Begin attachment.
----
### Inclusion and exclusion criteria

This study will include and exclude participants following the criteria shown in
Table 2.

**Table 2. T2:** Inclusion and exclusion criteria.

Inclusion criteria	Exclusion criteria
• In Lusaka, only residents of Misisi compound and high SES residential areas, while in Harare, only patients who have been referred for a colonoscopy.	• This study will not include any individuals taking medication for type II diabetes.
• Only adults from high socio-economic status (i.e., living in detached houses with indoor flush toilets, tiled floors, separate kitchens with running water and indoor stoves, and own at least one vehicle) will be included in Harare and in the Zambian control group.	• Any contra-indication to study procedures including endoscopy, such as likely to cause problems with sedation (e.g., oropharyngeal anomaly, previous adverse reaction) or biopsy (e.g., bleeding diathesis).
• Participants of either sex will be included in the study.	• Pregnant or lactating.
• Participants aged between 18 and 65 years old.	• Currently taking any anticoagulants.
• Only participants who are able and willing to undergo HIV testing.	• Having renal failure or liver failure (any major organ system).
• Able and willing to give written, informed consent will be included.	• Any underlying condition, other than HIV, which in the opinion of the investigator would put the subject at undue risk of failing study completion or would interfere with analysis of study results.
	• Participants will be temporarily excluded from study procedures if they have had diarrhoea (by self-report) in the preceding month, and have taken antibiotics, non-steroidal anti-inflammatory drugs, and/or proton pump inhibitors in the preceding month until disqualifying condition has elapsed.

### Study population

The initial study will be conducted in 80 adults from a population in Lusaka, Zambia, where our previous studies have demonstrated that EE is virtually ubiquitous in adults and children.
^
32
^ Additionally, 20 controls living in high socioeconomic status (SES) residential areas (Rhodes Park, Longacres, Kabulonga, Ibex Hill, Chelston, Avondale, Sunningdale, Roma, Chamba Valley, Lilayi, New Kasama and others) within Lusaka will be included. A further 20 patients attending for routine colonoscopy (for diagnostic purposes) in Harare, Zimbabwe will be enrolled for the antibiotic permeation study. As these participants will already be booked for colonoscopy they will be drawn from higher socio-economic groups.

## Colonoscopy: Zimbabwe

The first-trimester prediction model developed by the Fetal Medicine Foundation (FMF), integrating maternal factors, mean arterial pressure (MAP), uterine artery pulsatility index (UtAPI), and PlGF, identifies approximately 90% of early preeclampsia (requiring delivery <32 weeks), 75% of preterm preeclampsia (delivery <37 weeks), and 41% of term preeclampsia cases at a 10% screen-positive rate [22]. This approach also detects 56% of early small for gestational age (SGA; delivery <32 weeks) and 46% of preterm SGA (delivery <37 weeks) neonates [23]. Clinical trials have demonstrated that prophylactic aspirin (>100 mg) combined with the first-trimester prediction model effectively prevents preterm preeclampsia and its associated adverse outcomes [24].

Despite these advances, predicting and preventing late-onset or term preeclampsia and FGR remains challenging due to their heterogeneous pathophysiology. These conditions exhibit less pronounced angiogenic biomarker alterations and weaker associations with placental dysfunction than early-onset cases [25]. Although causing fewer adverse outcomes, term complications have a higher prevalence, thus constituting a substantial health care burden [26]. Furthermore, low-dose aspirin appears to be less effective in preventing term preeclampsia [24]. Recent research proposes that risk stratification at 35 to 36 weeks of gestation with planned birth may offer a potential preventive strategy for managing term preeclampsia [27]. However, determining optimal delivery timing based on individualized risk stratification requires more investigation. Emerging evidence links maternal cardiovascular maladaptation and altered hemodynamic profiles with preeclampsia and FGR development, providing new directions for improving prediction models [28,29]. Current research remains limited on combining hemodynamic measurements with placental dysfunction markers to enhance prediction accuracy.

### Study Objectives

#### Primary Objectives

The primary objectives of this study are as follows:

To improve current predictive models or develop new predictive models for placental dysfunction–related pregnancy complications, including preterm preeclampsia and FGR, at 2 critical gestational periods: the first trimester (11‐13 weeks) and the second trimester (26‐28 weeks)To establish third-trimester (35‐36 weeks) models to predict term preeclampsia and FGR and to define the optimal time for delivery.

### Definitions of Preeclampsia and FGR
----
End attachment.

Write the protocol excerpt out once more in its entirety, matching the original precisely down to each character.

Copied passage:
### Inclusion and exclusion criteria

This study will include and exclude participants following the criteria shown in
Table 2.

**Table 2. T2:** Inclusion and exclusion criteria.

Inclusion criteria	Exclusion criteria
• In Lusaka, only residents of Misisi compound and high SES residential areas, while in Harare, only patients who have been referred for a colonoscopy.	• This study will not include any individuals taking medication for type II diabetes.
• Only adults from high socio-economic status (i.e., living in detached houses with indoor flush toilets, tiled floors, separate kitchens with running water and indoor stoves, and own at least one vehicle) will be included in Harare and in the Zambian control group.	• Any contra-indication to study procedures including endoscopy, such as likely to cause problems with sedation (e.g., oropharyngeal anomaly, previous adverse reaction) or biopsy (e.g., bleeding diathesis).
• Participants of either sex will be included in the study.	• Pregnant or lactating.
• Participants aged between 18 and 65 years old.	• Currently taking any anticoagulants.
• Only participants who are able and willing to undergo HIV testing.	• Having renal failure or liver failure (any major organ system).
• Able and willing to give written, informed consent will be included.	• Any underlying condition, other than HIV, which in the opinion of the investigator would put the subject at undue risk of failing study completion or would interfere with analysis of study results.
	• Participants will be temporarily excluded from study procedures if they have had diarrhoea (by self-report) in the preceding month, and have taken antibiotics, non-steroidal anti-inflammatory drugs, and/or proton pump inhibitors in the preceding month until disqualifying condition has elapsed.

### Study population

The initial study will be conducted in 80 adults from a population in Lusaka, Zambia, where our previous studies have demonstrated that EE is virtually ubiquitous in adults and children.
^
32
^ Additionally, 20 controls living in high socioeconomic status (SES) residential areas (Rhodes Park, Longacres, Kabulonga, Ibex Hill, Chelston, Avondale, Sunningdale, Roma, Chamba Valley, Lilayi, New Kasama and others) within Lusaka will be included. A further 20 patients attending for routine colonoscopy (for diagnostic purposes) in Harare, Zimbabwe will be enrolled for the antibiotic permeation study. As these participants will already be booked for colonoscopy they will be drawn from higher socio-economic groups.

## Colonoscopy: Zimbabwe

The first-trimester prediction model developed by the Fetal Medicine Foundation (FMF), integrating maternal factors, mean arterial pressure (MAP), uterine artery pulsatility index (UtAPI), and PlGF, identifies approximately 90% of early preeclampsia (requiring delivery <32 weeks), 75% of preterm preeclampsia (delivery <37 weeks), and 41% of term preeclampsia cases at a 10% screen-positive rate [22]. This approach also detects 56% of early small for gestational age (SGA; delivery <32 weeks) and 46% of preterm SGA (delivery <37 weeks) neonates [23]. Clinical trials have demonstrated that prophylactic aspirin (>100 mg) combined with the first-trimester prediction model effectively prevents preterm preeclampsia and its associated adverse outcomes [24].

Despite these advances, predicting and preventing late-onset or term preeclampsia and FGR remains challenging due to their heterogeneous pathophysiology. These conditions exhibit less pronounced angiogenic biomarker alterations and weaker associations with placental dysfunction than early-onset cases [25]. Although causing fewer adverse outcomes, term complications have a higher prevalence, thus constituting a substantial health care burden [26]. Furthermore, low-dose aspirin appears to be less effective in preventing term preeclampsia [24]. Recent research proposes that risk stratification at 35 to 36 weeks of gestation with planned birth may offer a potential preventive strategy for managing term preeclampsia [27]. However, determining optimal delivery timing based on individualized risk stratification requires more investigation. Emerging evidence links maternal cardiovascular maladaptation and altered hemodynamic profiles with preeclampsia and FGR development, providing new directions for improving prediction models [28,29]. Current research remains limited on combining hemodynamic measurements with placental dysfunction markers to enhance prediction accuracy.

### Study Objectives

#### Primary Objectives

The primary objectives of this study are as follows:

To improve current predictive models or develop new predictive models for placental dysfunction–related pregnancy complications, including preterm preeclampsia and FGR, at 2 critical gestational periods: the first trimester (11‐13 weeks) and the second trimester (26‐28 weeks)To establish third-trimester (35‐36 weeks) models to predict term preeclampsia and FGR and to define the optimal time for delivery.

### Definitions of Preeclampsia and FGR